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The Sublime

Semester and Year SP 2019
Course Number IDSEM-UG1788
Section 001
Instructor Bradley Lewis
Days F
Time 12:30 PM - 3:15 PM
Units 4
Level U
Requirement   HUM



Art of the sublime stirs up strong passions and competing evaluations. Labeled “indescribable” by many, the concept goes back to classical Greece. It then skips a millennium before becoming a key theory of eighteenth century Europe. The sublime at that time was applied to art and nature that instill awe and wonder (such as mountains, avalanches, waterfalls, stormy seas, or the infinite vault of the starry sky). In the wake of the French Revolution, the Romantic sublime becomes a route to formerly religious experiences of the unbounded and the supersensible. In our contemporary world, where political difference, postmodern theory, the Anthropocene, and neoliberal globalization seem to eclipse former concepts of nature and transcendent experience, the sublime is perhaps more fuzzy than ever. Yet the “sublime” remains very much alive and relevant to contemporary aesthetic, metaphysical, and ethical concerns. This course will examine theories of the sublime in writers and artists from ancient to contemporary, including Longinus, Edmund Burke, Immanuel Kant, William Wordsworth, Casper David Fredrickson, Arthur Schopenhauer, Frederic Nietzsche, Richard Wagner, Kate Chopin, W.E.B. DuBois, Blind Willie Johnson, Barnett Neumann, Robert Rosenblum, Jean-Francois Lyotard, Bill Viola, and Lars von Triers.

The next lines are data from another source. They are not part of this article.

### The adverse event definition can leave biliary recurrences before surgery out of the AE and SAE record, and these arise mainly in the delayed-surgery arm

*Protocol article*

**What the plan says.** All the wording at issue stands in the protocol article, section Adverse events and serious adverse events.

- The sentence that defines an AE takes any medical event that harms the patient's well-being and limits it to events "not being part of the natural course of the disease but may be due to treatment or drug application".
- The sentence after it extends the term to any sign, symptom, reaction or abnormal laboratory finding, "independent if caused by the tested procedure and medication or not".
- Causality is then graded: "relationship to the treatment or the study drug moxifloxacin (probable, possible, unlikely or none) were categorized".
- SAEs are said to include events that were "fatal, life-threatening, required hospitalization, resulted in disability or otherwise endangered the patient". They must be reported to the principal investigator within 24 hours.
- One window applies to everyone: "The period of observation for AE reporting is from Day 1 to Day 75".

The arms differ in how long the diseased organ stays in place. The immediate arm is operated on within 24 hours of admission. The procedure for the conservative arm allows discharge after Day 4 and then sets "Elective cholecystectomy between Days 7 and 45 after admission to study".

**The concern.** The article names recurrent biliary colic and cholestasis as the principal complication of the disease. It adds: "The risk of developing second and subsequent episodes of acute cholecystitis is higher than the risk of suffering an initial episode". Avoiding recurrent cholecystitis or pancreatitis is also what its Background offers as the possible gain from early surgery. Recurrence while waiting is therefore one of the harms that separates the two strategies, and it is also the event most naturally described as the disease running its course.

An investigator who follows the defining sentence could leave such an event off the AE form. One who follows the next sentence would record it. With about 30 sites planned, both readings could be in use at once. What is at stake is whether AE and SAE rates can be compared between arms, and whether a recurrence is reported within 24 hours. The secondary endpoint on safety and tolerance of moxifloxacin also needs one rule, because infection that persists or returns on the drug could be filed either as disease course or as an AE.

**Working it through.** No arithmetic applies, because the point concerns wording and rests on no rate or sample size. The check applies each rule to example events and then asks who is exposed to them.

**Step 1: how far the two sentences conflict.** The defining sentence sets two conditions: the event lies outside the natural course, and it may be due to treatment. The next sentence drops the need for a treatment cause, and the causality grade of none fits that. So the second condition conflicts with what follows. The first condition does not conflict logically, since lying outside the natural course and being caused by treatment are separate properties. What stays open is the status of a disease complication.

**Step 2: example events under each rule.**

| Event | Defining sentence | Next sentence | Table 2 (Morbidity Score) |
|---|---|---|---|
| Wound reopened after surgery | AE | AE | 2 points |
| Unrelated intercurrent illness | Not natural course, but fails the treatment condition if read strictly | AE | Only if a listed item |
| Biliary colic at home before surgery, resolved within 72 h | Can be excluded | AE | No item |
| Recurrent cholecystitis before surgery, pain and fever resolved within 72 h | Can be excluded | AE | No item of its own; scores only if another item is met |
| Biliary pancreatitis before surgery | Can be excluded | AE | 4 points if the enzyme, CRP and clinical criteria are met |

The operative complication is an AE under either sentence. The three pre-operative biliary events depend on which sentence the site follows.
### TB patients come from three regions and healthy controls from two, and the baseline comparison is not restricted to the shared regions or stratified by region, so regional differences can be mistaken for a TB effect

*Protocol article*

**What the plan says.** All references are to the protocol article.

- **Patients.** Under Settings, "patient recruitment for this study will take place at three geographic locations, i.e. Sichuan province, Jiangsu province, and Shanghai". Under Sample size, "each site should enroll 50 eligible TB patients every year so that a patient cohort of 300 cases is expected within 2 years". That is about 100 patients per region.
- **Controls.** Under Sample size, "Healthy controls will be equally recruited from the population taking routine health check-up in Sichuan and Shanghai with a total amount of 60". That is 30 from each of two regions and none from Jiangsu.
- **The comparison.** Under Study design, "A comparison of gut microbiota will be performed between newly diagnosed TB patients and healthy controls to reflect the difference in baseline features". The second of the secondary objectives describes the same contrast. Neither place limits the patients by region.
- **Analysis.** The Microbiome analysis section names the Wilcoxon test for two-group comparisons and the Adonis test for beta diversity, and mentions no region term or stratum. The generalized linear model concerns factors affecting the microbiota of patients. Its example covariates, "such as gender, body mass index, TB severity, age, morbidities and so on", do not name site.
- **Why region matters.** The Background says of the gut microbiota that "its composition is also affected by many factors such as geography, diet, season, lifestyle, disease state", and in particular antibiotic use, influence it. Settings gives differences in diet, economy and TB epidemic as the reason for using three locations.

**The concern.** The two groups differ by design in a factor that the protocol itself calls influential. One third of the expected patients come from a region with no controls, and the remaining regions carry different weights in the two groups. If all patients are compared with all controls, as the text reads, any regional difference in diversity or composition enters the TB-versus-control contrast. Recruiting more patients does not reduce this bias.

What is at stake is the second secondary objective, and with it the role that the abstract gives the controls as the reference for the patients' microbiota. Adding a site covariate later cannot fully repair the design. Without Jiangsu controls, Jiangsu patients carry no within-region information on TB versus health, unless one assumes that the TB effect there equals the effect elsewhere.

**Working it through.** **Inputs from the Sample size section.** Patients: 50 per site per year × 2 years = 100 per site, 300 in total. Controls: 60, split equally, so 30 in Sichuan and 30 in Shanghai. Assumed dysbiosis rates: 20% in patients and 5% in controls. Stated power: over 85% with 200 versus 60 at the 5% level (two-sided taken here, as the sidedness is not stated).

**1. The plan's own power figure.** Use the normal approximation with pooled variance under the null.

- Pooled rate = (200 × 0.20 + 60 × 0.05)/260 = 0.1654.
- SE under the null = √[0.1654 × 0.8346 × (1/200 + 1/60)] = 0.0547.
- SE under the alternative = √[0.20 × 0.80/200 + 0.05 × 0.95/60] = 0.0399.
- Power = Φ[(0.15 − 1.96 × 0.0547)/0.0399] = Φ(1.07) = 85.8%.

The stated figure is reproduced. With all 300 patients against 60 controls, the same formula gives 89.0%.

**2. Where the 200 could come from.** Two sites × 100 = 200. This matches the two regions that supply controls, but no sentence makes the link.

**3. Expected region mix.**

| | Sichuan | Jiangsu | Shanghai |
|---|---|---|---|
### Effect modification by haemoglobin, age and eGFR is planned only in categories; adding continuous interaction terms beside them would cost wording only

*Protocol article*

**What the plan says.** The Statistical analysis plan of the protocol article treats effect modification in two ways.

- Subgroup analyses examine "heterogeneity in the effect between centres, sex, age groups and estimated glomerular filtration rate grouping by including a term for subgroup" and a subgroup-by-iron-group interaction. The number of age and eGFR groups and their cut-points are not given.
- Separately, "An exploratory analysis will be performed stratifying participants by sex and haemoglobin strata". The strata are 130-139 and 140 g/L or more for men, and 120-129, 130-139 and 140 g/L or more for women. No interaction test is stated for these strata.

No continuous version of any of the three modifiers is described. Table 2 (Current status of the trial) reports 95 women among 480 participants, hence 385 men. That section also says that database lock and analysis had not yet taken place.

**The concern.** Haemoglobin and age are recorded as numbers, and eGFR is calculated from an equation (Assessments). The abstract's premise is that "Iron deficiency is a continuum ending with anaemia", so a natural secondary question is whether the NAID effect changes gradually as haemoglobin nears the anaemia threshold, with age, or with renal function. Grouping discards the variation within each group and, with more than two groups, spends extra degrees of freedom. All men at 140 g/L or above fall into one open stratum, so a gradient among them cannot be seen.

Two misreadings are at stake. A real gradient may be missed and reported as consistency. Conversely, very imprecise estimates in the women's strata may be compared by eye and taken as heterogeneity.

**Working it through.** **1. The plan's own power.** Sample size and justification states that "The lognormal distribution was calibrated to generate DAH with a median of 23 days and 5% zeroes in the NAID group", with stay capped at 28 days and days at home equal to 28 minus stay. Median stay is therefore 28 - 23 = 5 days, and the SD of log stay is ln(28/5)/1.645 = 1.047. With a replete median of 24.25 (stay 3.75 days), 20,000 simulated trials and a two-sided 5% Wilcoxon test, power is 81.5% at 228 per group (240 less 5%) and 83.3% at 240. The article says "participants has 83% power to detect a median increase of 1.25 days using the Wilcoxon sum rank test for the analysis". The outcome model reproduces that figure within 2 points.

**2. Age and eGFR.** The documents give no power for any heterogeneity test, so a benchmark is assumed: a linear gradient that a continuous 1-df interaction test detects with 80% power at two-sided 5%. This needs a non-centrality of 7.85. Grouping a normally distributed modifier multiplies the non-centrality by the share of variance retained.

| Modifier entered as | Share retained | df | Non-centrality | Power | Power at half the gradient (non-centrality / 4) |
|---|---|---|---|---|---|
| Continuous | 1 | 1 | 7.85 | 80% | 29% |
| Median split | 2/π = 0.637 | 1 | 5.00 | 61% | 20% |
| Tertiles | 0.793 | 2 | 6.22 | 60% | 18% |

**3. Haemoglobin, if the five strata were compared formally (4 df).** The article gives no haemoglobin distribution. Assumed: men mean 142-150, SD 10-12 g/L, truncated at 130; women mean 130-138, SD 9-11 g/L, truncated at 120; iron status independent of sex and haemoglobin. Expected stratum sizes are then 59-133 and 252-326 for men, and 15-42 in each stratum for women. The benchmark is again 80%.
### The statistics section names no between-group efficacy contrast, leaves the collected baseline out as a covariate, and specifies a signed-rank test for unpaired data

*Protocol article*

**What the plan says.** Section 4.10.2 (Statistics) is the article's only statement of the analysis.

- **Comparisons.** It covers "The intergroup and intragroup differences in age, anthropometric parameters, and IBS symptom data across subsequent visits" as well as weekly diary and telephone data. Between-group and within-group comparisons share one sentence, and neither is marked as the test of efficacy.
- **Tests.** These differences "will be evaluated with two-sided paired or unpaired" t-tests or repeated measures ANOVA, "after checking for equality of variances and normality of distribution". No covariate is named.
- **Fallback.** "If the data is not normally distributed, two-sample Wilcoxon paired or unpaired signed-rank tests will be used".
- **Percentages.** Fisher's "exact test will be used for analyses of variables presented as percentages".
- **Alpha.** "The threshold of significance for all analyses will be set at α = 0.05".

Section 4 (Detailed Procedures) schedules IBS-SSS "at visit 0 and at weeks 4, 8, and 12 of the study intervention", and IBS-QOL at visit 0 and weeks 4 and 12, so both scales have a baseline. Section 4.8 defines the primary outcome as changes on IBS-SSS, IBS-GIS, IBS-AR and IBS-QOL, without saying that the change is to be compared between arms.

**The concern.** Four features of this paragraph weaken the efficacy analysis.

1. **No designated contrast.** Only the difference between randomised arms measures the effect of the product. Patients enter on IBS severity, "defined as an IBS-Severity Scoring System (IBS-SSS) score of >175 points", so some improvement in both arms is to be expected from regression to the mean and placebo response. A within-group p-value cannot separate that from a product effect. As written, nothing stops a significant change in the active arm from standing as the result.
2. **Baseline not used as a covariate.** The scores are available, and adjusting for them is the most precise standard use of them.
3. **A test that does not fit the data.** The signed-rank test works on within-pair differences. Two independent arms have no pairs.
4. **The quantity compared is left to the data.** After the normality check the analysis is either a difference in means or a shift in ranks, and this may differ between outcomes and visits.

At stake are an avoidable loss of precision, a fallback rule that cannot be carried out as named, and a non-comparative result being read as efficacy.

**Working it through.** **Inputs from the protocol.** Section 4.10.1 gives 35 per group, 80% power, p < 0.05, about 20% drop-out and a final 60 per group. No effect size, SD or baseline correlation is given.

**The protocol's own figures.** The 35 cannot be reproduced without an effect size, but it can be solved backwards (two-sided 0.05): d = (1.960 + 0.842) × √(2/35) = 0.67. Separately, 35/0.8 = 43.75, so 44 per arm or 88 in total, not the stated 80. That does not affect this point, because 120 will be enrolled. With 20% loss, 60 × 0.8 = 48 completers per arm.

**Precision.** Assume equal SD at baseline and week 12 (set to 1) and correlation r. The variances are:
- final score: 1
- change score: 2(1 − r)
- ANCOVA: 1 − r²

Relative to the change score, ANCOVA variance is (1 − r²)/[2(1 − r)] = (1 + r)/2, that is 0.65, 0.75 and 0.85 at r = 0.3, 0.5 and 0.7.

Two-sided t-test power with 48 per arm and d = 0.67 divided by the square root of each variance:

All Syllabi

Course Type

Interdisciplinary Seminars (IDSEM-UG)